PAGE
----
Seven Stories in Newcastle is home to the biggest archive of material related to children’s literature in the UK. It also has a visitor centre which host exhibitions, author visits and creative activity of all kinds.


My reason for visiting was to see the exhibition about David Almond’s work, Where Your Wings Were. I’ve loved Almond’s work since childhood, and every time I return to one of his stories I gain something new about creativity and humankind. His talks on art and the creative process have also influenced my writing and encouraged me to think deeper about the role writing plays in my life.

The exhibition explored different elements of Almond’s work, including the magic which exists alongside the everyday and the different settings around Newcastle.

Artwork by David McKee

I was delighted to find that an exhibition of David McKee’s artwork was on display at the same time. Elmer is another childhood favourite. My mum, sister and I read the stories together at bedtime. Seeing so many of the original illustrations on display made me think about McKee’s use of colour and space. The exhibition explored this, and also looked at McKee’s recurring themes of tolerance and letting everyone be free to be themselves.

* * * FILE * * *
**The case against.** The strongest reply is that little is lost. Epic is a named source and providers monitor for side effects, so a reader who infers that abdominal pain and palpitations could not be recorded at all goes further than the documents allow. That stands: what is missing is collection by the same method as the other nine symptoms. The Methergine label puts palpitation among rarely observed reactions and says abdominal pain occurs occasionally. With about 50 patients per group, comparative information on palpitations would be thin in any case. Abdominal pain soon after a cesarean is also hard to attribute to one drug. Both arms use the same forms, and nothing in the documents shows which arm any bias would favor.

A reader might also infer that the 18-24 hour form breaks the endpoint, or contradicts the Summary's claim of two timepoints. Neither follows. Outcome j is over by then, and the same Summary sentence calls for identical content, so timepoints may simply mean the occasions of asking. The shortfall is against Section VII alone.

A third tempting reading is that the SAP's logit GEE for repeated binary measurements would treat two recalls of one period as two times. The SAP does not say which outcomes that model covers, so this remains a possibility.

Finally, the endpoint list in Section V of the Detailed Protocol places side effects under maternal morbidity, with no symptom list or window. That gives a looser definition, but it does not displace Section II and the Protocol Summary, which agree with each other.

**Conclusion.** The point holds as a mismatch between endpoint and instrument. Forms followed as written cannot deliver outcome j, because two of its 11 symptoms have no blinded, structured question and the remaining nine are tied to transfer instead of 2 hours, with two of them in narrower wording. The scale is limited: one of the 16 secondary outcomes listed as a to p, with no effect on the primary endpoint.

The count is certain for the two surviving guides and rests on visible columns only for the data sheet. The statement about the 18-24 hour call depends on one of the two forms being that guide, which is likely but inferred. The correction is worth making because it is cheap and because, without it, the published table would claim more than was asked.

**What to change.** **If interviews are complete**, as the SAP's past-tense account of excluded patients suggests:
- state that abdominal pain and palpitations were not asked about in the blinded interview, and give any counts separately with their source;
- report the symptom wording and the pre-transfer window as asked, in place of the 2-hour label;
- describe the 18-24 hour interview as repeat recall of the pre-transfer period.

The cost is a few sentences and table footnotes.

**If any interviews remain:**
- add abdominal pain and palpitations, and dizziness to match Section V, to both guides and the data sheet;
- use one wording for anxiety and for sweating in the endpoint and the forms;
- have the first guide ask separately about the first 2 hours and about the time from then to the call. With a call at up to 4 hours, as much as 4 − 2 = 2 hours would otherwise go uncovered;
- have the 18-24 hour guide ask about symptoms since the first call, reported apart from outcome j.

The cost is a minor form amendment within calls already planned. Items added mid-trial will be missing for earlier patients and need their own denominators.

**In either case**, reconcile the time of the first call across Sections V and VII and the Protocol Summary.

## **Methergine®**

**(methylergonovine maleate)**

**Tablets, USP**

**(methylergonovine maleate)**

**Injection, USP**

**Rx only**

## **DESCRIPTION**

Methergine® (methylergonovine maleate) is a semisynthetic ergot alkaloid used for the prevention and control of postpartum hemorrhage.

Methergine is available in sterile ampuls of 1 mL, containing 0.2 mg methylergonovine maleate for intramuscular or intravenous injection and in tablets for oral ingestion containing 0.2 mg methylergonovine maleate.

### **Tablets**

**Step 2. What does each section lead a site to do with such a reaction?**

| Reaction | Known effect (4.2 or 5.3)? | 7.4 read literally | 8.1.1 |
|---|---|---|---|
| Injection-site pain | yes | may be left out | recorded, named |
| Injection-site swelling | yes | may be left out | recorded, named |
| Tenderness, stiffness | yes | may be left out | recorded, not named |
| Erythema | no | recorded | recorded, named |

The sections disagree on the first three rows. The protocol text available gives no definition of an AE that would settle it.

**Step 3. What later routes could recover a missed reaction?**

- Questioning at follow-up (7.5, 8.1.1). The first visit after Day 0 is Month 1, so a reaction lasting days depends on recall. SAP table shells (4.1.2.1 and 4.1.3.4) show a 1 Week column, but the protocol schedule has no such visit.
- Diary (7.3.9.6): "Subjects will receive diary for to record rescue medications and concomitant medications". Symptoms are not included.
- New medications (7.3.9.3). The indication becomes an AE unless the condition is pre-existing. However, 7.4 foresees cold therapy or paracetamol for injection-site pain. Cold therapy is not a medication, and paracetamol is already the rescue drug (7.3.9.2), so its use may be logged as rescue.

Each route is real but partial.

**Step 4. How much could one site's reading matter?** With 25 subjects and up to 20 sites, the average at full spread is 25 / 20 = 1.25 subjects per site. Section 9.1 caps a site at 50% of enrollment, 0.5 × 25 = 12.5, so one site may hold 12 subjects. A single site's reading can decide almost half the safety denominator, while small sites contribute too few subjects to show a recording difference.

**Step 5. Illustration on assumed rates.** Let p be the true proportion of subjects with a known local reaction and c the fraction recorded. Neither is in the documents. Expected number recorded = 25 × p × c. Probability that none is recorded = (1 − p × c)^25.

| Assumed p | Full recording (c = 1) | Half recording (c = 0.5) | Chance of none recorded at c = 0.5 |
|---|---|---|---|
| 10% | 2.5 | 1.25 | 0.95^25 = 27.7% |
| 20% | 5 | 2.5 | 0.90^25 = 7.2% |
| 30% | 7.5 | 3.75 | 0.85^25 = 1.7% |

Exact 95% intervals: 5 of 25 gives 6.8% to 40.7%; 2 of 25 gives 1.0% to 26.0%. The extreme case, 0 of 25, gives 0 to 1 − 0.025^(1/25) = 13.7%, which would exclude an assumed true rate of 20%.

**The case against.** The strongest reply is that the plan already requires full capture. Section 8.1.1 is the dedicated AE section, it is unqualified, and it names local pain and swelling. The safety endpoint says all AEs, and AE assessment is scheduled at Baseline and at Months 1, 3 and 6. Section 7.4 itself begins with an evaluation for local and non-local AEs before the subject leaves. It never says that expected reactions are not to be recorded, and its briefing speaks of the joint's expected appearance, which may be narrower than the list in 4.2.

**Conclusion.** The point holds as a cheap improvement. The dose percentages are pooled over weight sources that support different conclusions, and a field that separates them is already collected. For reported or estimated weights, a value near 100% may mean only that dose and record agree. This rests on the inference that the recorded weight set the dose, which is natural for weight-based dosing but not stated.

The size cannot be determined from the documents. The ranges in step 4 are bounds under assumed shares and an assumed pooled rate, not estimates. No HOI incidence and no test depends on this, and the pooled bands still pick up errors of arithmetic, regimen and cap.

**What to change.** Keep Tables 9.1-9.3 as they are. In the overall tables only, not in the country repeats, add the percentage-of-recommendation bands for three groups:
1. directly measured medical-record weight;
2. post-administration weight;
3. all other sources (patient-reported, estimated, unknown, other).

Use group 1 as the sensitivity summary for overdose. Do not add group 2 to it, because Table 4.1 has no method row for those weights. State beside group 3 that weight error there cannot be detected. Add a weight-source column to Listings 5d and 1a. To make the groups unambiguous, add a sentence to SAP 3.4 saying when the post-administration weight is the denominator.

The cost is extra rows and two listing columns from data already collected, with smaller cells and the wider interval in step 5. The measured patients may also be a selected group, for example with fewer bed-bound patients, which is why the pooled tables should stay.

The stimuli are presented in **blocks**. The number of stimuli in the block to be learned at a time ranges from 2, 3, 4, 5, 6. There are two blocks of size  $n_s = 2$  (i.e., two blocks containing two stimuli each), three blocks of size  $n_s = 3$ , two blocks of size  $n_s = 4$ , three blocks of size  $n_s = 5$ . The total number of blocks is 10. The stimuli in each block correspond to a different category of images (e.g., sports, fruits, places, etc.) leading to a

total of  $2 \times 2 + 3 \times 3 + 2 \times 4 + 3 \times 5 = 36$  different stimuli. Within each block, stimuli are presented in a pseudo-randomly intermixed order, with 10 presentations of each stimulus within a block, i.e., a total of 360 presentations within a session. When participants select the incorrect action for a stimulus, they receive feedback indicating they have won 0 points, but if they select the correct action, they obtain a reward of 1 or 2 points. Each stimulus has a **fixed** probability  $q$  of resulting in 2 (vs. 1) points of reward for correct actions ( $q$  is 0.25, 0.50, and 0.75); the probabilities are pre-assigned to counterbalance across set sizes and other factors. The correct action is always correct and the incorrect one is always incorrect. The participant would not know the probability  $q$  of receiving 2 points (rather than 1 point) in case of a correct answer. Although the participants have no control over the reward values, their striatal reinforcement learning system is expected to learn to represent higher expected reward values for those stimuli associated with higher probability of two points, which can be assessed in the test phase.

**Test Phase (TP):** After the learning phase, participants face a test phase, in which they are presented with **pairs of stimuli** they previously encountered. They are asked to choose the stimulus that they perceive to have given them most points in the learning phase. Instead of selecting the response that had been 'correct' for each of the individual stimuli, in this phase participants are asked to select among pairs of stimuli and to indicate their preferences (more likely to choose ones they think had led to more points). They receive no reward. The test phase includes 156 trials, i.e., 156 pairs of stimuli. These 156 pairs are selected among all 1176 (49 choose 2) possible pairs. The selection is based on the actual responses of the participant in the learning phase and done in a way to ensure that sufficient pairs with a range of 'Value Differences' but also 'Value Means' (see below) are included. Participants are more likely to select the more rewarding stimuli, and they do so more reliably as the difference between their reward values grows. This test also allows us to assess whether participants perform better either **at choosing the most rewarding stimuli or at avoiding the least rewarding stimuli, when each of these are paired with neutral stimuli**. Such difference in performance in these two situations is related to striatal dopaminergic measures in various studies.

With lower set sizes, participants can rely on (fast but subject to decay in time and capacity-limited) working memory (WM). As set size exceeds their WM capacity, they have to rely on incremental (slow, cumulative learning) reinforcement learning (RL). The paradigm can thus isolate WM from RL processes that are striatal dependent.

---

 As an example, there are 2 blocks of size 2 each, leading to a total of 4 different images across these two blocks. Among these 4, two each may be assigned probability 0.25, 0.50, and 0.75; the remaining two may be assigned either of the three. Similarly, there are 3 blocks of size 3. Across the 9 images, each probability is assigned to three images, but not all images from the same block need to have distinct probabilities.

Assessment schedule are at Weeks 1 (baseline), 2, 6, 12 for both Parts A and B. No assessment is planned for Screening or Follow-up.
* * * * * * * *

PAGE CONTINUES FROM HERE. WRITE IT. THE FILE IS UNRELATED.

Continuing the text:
A further gallery was dedicated to Aliens Love Underpants. This was very much a play space and we were impressed by the different elements of the book which had been picked out and recreated for visitors to explore and reenact. 

Thoughts after visiting 

Seven Stories is also a place where everybody is welcome. Sensory trails run alongside ordinary exhibitions. Adult dressing-up clothes hang alongside those for children. Quiet spaces are clearly signposted. Most especially, this is a space where families of all shapes and sizes are welcome. Seven Stories is the one place I have visited where it feels like nobody needs to explain themselves. Everyone can join in and everyone is welcome.

The centre understands how writing, drawing, dressing-up and play are connected. How one form of creativity leads to another. It is special to be in a place which encourages all kinds of art and expression.

I came away feeling as if my batteries had been recharged. Not only was I excited to return to my writing projects, but I also wanted to play with different types of art.

Look forward to a return visit at the first opportunity.


Louise Nettleton


Chat · Days Out · Round-Up

Event Round-Up: Abi Elphinstone at the Edinburgh festival.


Her books are bestsellers, she’s sledded through the arctic in search of eagle hunters and her ancestor (according to the fun facts ahead of the event) plotted with Guy Fawkes. Abi Elphinstone writes middle-grade fantasy full of magic and animals and vast, untameable landscapes. I loved her writing from the word go and was delighted to see her at the Edinburgh Book Festival on 24.08.2018.

Elphinstone says her dream job – aside from being a writer – is to be a Blue Peter Presenter. I reckon they’d have her in a second. Her enthusiasm for her audience and her spirit of adventure made me think of Blue Peter long before she was asked her dream job by a member of the audience.